Internet:A Bypass to the Wonderland of Brandname Goods?

Issue 25 By Ginny Han China IP,[Internet & Domain]

Louis Vuitton, GUCCI, LEE, Adidas, Nike ...These famous brands infatuate innumerable people, but the high prices make many people flinch. However, by now, along with the fast development of Internet, many famous brands with lower price are emerging in the online stores. To the ordinary people, a click on the mouse would bring them closer to famous brand. Their dreams of buying international famous brands with low price are coming true. But perhaps it’s just a possibility.

In recent years, online shopping has been developing rapidly. As the most popular Chinese shopping website, Alibaba’s is especially successful. The 2007 Research Report on China Online Shopping Development, published by, shows that the website’s turnover exceeded 43.3 billion Yuan in 2007, up 156.3% year-on-year. This figure outranks Carrefour and Wal-Mart’s Chain Stores in China, and is second only to the Bailian Group, indicating that has become China’s second largest comprehensive market with regard to sales amount.

Log onto’s homepage and the dazzling product pictures present a feast for the eye. Type in the name of the product in the search engine and click “search,” and the corresponding products will be shown as results. The journalist randomly typed in some hot keywords, such as “Louis Vuitton,” “Adidas,” and “NIKE,” and was presented with more than 500,000 hits in various prices from dozens to millions.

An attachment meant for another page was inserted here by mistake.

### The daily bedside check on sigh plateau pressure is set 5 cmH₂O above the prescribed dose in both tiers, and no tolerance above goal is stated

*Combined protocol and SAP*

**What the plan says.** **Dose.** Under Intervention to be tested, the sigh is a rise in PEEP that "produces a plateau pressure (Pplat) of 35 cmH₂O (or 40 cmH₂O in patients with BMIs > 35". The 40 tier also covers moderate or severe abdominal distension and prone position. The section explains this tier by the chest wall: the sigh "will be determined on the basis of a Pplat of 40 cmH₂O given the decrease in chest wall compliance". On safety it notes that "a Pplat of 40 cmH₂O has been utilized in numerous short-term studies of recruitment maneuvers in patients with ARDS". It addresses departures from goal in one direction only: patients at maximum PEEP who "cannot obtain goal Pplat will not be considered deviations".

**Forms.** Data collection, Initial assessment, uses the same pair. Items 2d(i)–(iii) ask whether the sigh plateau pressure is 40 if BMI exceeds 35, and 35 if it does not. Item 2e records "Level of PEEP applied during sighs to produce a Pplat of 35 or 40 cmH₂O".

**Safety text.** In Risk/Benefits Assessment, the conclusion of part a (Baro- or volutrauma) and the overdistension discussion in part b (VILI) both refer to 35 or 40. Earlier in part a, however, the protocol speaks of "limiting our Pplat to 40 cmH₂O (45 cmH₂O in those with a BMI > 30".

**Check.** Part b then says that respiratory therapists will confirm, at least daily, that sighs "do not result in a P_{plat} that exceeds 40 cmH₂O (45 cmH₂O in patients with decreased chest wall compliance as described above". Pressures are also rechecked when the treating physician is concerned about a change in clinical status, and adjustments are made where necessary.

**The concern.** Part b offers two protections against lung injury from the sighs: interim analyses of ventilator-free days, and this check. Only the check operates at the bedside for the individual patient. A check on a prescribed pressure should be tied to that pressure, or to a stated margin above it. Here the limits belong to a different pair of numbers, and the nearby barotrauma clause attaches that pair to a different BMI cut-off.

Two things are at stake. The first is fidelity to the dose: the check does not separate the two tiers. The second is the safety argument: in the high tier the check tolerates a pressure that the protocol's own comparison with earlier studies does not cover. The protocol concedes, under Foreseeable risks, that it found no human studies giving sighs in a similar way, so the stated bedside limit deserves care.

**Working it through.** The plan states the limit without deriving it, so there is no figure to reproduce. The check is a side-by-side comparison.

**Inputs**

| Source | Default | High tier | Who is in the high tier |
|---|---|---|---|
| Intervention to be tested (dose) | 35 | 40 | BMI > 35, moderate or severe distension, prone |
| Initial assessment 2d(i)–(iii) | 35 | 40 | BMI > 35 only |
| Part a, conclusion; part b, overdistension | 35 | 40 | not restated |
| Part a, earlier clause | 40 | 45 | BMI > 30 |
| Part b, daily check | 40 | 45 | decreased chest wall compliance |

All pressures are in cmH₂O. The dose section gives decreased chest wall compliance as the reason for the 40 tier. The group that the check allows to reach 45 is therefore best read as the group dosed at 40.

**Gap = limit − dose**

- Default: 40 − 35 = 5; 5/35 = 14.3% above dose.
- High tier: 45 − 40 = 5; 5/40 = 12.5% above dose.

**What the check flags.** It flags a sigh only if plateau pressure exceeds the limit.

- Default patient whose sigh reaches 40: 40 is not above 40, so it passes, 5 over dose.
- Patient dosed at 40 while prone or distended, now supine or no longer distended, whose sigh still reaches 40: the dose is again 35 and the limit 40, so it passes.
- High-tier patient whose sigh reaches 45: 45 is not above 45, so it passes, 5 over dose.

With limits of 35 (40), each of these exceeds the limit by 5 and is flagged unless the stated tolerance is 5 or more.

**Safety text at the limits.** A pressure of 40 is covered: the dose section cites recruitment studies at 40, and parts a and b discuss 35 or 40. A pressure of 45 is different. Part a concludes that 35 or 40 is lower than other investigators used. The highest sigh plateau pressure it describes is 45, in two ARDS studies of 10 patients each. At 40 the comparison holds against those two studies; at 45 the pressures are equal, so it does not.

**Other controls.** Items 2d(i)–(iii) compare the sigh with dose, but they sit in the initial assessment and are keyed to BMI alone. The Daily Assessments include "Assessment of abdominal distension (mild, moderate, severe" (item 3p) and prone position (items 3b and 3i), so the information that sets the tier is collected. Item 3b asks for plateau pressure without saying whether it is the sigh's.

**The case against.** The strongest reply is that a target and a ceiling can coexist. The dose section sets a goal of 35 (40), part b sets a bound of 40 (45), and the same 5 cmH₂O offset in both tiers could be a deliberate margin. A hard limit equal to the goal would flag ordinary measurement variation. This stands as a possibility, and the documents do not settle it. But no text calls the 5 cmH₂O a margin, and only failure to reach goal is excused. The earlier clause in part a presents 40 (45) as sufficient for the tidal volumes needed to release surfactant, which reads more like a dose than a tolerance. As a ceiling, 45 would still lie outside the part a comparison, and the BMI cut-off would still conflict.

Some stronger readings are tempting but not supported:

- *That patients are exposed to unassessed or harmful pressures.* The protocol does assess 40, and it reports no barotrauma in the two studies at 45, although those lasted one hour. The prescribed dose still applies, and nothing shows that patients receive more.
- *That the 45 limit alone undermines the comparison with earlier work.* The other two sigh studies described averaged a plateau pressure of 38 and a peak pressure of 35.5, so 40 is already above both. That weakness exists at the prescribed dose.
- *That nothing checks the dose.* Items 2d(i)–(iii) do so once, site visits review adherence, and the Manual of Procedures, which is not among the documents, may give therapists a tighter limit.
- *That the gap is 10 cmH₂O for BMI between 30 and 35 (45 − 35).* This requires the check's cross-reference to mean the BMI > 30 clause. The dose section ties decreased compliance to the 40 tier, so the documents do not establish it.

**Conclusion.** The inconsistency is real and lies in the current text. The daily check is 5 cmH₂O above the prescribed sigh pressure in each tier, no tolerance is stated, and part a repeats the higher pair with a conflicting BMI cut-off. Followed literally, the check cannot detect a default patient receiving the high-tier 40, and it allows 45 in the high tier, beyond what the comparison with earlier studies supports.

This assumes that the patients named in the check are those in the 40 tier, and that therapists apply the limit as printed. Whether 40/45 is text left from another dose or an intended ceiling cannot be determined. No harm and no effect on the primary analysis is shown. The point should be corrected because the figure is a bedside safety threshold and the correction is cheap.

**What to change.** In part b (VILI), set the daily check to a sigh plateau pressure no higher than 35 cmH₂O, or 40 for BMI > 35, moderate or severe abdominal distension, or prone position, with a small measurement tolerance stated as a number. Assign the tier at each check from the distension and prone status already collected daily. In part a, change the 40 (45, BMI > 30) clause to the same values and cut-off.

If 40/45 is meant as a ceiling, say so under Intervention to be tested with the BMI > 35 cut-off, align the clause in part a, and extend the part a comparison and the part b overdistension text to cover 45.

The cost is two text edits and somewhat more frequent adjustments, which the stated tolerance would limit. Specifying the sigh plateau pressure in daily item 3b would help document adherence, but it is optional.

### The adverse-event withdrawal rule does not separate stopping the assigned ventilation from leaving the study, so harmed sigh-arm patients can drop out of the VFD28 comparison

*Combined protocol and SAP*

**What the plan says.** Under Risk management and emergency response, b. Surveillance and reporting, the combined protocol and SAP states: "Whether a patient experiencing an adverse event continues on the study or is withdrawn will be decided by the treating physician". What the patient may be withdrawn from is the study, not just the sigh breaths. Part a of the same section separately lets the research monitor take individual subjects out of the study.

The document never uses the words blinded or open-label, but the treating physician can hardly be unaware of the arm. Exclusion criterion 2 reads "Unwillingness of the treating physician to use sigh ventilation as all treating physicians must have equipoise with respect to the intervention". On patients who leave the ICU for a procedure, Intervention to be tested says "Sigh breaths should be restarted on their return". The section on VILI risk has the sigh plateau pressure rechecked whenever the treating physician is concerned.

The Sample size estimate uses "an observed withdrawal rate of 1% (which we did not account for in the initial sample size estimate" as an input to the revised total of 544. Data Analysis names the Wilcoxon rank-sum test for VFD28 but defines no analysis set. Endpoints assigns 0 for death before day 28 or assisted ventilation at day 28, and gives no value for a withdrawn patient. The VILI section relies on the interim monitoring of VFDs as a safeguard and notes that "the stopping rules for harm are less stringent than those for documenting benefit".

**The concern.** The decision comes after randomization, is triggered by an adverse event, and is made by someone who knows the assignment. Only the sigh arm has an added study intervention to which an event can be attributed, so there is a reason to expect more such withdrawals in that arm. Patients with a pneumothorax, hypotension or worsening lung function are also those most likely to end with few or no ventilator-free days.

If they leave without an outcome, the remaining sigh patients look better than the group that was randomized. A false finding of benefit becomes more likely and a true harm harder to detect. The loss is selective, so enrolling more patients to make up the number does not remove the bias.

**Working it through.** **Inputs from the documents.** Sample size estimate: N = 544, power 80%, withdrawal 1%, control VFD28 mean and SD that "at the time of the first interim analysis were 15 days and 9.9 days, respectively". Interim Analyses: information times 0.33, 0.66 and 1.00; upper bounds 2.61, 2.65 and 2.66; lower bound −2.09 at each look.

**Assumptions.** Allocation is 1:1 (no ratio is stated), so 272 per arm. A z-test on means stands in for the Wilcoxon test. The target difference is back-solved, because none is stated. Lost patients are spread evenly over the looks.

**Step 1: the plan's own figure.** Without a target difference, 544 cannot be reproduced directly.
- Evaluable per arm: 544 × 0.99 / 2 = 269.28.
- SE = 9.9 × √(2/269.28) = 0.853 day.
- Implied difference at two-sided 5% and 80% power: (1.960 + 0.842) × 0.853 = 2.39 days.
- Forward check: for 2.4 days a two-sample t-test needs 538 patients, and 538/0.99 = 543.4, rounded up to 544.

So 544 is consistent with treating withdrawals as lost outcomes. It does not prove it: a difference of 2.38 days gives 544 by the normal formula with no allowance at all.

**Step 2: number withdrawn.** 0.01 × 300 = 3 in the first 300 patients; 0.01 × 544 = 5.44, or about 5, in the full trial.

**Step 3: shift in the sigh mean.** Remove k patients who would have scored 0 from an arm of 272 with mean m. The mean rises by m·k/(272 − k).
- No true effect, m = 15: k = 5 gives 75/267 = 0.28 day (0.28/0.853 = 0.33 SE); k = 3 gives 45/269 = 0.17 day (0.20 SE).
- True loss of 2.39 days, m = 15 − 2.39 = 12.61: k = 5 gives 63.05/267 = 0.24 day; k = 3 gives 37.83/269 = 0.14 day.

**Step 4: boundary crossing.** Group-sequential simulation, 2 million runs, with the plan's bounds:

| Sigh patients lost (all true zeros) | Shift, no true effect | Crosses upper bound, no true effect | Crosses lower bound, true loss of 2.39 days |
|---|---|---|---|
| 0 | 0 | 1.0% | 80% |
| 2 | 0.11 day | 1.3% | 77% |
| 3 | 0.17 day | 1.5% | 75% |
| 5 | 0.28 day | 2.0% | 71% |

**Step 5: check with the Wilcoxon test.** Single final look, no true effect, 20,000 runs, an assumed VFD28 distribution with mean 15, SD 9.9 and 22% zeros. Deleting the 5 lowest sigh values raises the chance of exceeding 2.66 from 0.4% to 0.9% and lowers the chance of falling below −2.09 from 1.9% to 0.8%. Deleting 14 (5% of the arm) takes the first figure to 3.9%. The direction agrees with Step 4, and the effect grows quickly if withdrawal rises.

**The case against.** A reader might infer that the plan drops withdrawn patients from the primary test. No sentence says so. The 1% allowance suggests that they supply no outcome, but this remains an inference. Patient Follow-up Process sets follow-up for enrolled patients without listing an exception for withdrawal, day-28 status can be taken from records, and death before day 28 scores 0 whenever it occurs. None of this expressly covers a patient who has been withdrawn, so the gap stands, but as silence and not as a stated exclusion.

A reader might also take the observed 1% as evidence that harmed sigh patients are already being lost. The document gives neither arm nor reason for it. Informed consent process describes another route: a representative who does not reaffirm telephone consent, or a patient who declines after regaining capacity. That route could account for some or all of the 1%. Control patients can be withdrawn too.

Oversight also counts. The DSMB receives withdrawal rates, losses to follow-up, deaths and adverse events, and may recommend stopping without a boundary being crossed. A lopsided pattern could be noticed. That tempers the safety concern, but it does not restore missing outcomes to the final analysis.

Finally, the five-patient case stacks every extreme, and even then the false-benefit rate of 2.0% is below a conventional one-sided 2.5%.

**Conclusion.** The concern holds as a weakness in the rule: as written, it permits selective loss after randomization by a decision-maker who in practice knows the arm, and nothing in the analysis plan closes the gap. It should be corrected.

When browsing the searching results, a pair of LEE brand jeans marked 100 Yuan aroused the journalist’s attention and questioning. Because in LEE’s franchise stores jeans were always marked about a thousand Yuan. The journalist, posing as a buyer, communicated with the seller using’s online chat tool “Wangwang” with regard to size, quality and delivery issues. However, the result was disappointing.

At first, the seller only replied half-heartedly to our journalist’s suspicions by saying, “we get our supply directly from the factory so the price is lower.” However, as the conversation went on, the seller seemed to drop her guard gradually and she admitted:  “Actually, our jeans are imitations by order, that is, we provide the models and entrust the factories to manufacture the products. But the quality of the jeans is very good. The jeans sold in Shanghai Parkson are almost all over 1,000 Yuan. I think the quality is no better than our 150 Yuan jeans.” It seems that the phrase “export commodity” is simply a marketing ploy used by sellers to hook customers. Whether the commodities are counterfeits or not is unknown.

A Louis Vuitton bag at a whopping price of 10,000 Yuan offered by an online store, “Guangzhou Baiyun Leather Wholesale Market,” stands out from the rest. Could it be authentic?

 The store’s online notice reads:  “Specialize in the sale of world’s top brand handbags such as Louis Vuitton, GUCCI, HERMES, etc. Not sold in retail! 2 categories available: A+ quality at a lower price; export quality at a higher price: 100% identical to the original, Louis Vuitton material, clear security threads, original inside linings, hidden serial numbers…” Having read the store’s plain notice, the journalist was once again disappointed. It seems that a high price does not guarantee authenticity.